I was first introduced to the photography industry upon walking thru the door at Sandbox Studio, I remembered thinking to myself: "This place is amazing! This is where I want to be! Now... where are the hot models?" That's what the photography industry is right? Hot half naked models standing in front of a photographer who is yelling out commands while electronic music sets the mood. The parties, the cocaine, the polaroid pictures and of course... more hot models?
A very close friend of mine was kind enough to get my foot thru the door. By some miracle from the powers that be, I was put under the wing of Sandbox's Director of Photography. I vividly remember my first lesson from him on my first day of shadowing. A man of few words, he walks up to me and slams a notepad on the table in front of me: "You must always remember to write down everything!" It was his notebook of set diagrams. The book had been passed. Sean McCrary started feeding my brain with knowledge. We had a mutual agreement, I was ambitious to learn and he was also equally eager to teach. Although, at the time I couldn't understand why somebody I had just met was so open to pass on the knowledge of their craft. This was the man who started the Portland studio. In my mind he was a god. As soon as I started to work more at the studio (unpaid), he became less present. I was being called into the studio more and more for other work. While he, on the other hand, was becoming more absent. Unbeknownst, two weeks before I was offered a salary position as studio coordinator, he sends a mass email stating his resignation. He stated in the email that "the Studio and I are finding that it makes more sense for us to move to another working model" and that "I will be spending more time with my family, working on my health and working on more personal projects." Spoken like a true photographer. Two weeks later Sean died of the cancer he had kept a secret. It marked an end of an era at Sandbox.
It turns out that the photo industry is not how I imagined. Portland's main business is e-commerce, not high fashion as I had imagined ALL photo studios to be. No hot sexy lingerie models here... only shoes and doggy products on white backgrounds. E-commerce photography isn't the most creative of photography fields. As a matter of fact it is probably the most mind numbing and least creative of anything in the whole entire world! There is nothing exciting about it. For the most part it is an all around headache. BUT, it can be very technical and serves a very important role in the money making machine known as Capitalism. That being said, there is money to be made. Nobody else wants to do e-comm and that is the best part. This is what I do as my "profession" thanks to what I am about to tell you.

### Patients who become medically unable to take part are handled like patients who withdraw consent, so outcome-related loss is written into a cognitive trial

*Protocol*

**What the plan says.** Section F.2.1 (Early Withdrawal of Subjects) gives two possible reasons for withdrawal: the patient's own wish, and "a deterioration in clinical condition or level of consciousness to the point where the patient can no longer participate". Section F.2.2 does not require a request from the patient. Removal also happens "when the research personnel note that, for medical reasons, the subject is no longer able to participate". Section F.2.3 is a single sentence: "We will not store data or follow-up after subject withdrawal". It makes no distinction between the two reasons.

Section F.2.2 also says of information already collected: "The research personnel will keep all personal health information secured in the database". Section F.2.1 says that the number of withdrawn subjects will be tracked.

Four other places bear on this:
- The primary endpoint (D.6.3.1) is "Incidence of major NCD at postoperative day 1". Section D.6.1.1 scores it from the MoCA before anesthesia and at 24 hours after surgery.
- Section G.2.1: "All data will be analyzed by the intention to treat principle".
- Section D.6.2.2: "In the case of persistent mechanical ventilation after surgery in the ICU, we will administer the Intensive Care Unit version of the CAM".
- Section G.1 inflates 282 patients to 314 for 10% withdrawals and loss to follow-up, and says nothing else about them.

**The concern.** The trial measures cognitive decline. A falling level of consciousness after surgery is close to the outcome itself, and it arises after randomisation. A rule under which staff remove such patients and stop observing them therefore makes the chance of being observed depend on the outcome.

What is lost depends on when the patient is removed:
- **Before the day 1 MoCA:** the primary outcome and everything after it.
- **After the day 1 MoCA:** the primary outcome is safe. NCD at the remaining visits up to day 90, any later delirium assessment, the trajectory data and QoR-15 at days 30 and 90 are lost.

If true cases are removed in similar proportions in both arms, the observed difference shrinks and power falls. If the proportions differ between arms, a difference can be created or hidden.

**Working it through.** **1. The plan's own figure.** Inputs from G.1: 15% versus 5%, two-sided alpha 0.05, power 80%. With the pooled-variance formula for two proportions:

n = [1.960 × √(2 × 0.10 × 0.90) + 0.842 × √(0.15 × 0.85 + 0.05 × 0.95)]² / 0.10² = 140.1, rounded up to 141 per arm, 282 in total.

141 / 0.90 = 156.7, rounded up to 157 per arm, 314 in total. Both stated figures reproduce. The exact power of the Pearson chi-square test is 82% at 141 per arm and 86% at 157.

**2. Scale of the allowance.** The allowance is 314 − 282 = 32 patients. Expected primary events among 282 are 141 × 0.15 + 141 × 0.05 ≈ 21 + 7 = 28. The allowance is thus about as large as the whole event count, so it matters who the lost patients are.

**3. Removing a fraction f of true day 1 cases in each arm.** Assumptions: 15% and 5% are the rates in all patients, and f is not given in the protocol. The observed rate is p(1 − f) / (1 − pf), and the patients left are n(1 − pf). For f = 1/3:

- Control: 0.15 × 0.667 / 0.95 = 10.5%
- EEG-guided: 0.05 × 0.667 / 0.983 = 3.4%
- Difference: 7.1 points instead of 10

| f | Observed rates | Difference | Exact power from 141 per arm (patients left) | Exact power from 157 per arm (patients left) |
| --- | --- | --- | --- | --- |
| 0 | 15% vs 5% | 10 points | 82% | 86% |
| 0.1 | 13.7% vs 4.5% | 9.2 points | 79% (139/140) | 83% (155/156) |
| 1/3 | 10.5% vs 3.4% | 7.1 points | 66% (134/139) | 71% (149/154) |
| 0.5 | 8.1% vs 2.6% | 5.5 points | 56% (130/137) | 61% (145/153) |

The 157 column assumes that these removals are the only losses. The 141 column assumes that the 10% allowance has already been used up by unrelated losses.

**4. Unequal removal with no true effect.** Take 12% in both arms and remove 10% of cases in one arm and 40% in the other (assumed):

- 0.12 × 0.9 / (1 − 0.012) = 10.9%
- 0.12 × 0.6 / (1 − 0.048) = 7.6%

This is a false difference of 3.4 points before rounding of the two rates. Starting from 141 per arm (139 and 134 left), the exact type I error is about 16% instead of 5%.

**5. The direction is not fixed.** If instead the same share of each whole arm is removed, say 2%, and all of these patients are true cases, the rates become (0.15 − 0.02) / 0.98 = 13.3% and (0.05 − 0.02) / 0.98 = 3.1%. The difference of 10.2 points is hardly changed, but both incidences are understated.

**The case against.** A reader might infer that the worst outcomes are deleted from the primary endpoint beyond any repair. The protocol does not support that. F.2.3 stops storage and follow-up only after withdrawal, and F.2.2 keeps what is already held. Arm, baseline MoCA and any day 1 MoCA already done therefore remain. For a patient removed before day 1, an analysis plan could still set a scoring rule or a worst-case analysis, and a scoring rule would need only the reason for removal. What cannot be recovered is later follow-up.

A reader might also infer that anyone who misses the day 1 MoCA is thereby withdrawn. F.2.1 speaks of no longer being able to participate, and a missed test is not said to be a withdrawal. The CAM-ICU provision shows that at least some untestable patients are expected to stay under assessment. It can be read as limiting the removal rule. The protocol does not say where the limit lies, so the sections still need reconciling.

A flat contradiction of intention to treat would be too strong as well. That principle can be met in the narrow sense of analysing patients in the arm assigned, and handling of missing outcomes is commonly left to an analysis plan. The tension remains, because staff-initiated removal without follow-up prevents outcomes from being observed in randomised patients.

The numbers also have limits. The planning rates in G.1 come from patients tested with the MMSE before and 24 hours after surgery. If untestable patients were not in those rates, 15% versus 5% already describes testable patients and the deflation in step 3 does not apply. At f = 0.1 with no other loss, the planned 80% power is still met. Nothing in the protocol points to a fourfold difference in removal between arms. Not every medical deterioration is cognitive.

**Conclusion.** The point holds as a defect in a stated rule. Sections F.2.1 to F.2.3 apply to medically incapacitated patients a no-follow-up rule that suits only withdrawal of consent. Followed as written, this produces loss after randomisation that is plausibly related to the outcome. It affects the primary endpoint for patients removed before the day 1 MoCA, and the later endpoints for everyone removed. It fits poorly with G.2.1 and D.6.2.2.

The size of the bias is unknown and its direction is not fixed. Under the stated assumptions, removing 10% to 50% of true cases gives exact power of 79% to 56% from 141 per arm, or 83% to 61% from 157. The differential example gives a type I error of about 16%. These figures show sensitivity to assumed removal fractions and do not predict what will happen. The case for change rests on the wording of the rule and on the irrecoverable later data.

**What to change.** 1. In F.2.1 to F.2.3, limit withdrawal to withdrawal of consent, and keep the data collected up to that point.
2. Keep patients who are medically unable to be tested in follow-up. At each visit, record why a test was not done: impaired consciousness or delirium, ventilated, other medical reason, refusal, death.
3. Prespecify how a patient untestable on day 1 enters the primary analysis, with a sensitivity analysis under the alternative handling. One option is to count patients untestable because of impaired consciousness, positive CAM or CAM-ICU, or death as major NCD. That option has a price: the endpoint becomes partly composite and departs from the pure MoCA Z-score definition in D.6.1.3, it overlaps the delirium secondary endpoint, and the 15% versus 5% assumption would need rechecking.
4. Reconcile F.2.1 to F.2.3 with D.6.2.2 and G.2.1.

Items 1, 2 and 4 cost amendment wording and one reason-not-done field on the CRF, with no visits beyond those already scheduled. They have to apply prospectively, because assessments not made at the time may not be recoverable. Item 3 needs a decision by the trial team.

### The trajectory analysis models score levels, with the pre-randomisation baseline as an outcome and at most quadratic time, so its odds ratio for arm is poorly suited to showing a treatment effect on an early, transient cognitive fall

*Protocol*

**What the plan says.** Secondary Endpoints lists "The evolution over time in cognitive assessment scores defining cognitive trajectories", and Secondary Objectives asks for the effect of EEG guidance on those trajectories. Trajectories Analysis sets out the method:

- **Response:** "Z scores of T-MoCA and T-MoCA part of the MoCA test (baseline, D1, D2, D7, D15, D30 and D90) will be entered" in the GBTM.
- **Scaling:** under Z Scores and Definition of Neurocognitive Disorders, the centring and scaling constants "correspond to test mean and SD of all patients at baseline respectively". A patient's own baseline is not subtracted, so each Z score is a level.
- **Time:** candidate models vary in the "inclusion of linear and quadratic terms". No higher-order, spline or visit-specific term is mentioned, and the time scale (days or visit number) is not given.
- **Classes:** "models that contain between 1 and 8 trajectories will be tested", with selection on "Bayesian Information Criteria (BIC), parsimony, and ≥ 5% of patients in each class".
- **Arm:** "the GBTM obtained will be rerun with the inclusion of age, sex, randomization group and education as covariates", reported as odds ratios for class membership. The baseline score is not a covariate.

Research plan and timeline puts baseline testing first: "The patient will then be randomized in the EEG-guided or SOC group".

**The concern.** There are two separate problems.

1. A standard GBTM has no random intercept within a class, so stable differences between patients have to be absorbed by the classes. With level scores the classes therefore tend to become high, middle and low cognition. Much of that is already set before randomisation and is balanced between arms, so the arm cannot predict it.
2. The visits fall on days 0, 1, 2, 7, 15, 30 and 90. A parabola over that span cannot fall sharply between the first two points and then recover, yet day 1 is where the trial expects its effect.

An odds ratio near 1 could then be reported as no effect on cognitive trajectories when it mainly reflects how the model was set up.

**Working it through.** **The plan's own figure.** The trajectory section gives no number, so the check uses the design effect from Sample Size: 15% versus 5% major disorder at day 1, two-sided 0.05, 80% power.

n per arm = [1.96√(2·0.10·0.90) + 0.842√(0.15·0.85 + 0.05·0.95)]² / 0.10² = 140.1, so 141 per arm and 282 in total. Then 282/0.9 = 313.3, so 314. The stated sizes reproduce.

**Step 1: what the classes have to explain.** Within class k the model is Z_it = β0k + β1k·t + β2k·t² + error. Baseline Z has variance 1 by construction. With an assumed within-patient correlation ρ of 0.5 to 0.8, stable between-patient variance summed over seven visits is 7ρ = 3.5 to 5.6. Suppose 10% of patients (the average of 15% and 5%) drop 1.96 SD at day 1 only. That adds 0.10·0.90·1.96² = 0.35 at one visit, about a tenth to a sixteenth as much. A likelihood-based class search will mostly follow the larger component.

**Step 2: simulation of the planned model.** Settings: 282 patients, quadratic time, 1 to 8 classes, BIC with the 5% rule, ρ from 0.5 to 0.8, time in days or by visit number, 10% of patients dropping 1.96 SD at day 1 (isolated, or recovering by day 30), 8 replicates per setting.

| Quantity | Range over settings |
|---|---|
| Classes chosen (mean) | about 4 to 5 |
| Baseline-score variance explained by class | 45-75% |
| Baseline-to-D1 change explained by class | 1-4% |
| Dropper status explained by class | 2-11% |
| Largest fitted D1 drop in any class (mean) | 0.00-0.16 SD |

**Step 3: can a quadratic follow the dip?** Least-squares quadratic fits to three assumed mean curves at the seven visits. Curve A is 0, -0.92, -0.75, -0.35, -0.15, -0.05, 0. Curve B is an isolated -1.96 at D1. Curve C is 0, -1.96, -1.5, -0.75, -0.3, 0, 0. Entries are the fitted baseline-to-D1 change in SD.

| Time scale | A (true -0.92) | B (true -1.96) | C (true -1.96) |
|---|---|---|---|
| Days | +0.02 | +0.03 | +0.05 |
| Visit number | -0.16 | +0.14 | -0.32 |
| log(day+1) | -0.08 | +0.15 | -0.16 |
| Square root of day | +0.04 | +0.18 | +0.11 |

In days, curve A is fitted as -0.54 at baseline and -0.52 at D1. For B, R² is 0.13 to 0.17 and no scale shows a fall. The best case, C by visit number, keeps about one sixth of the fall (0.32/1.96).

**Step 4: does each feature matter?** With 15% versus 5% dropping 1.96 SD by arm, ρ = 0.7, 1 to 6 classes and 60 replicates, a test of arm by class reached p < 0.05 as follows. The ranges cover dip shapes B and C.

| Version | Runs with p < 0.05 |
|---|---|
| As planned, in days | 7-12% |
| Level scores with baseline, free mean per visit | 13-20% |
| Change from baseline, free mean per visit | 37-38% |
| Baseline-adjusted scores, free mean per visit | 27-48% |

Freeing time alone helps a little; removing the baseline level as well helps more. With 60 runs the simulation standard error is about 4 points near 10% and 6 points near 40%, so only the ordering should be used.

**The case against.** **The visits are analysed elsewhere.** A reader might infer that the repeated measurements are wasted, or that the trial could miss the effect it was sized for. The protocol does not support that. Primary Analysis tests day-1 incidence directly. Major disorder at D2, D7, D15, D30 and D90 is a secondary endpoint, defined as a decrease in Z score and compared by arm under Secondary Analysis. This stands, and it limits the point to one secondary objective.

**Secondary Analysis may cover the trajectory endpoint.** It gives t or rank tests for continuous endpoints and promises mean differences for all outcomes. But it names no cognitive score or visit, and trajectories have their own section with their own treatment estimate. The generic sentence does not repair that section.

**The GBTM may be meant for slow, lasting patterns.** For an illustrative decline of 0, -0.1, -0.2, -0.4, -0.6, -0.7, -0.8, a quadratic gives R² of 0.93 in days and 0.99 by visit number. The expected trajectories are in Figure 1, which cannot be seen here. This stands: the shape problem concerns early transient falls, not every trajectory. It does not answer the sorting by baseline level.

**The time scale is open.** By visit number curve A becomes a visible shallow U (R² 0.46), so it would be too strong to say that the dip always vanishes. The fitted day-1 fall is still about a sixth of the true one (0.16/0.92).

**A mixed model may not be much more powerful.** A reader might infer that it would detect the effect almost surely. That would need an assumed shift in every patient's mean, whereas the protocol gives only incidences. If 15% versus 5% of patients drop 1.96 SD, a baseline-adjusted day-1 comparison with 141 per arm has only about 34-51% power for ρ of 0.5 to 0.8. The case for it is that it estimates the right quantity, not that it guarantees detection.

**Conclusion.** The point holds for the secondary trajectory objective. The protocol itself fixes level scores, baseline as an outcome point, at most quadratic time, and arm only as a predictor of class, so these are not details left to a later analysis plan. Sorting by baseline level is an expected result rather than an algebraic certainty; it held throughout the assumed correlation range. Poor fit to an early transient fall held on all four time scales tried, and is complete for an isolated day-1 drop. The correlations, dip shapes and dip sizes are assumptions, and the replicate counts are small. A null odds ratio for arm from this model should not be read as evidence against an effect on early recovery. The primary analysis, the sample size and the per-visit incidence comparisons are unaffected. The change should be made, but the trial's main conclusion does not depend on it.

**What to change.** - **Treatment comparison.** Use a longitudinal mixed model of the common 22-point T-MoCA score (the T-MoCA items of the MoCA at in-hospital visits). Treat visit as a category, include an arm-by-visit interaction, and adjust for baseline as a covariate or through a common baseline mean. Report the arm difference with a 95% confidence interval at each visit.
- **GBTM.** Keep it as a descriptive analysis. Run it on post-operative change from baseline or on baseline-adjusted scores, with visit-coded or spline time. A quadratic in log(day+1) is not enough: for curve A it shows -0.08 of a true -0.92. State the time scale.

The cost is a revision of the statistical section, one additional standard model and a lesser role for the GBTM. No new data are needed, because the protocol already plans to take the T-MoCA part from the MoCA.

Cue Swingset. The beginning of a new era: Around the time of Sean passing away I was further introduced to two mad men who were also new to the company. These two men are part of a crew of higher ups in the company that drove Sandbox into being one of the leading studios in the photo industry. They work hard and play WAYYYYYY harder! Well... they are large guys who know how to throw down a ton of alcohol. They are technically geniuses, but almost to the point where they are on the level of a mad scientist. Think Frankenstein, "It's alive, IT'S ALIVE!!!" They push their workers on the brink of destruction as they give them a crash course on the most efficient/highly effective workflows out there in the industry. Not to mention a strict conditioning on their character and liver. It's hard work but extremely profitable. They waste no expense to make sure their crew is having a good time. In terms of being cost efficient for the company, their travel expenses make no sense! In terms of my mutual understanding as a photographer, the methods make perfect sense!
On one drunken night after a shoot in LA, the entire crew got together in a hotel suite that we did just about everything to besides nail the furniture to the ceiling! I specifically remember the boss man saying these few words to me that after expressing the stress of working for the man, "You see Matty... what I do isn't the most creative of professions. I'm not a famous high fashion New York photographer who parties all the time. My craft isn't the glamorous photography that everyone knows, but Matty, I am in a situation to create that! I have put my time in and busted my ass in this industry learning everything I needed to know to become successful. I will look back on this and remember how this was the time of my life!"
And so it goes... he has a hand picked crew that he flies back and forth across the country, from studio to studio, doing photo shoots. Some of these companies you might of heard of: Lacoste, Vans, TJMaxx, Coach, Bass, Tommy Hilfiger... the list goes on and on. The Swingset crew is still out there traveling all over the country for Sandbox creating the digital imagery that allows consumers to shop online. It's a fast pace life living out of a suitcase, traveling from studio to studio. Most of the photographers that shoot for Swingset are in their mid 20's and have little responsibility but a ton of heart and ambition. I feel all of it would be for nothing if I didn't tell the story to make you aware. If I didn't take Sean's advice and "write down everything." These photos tell a portion of the #SwingsetAdventures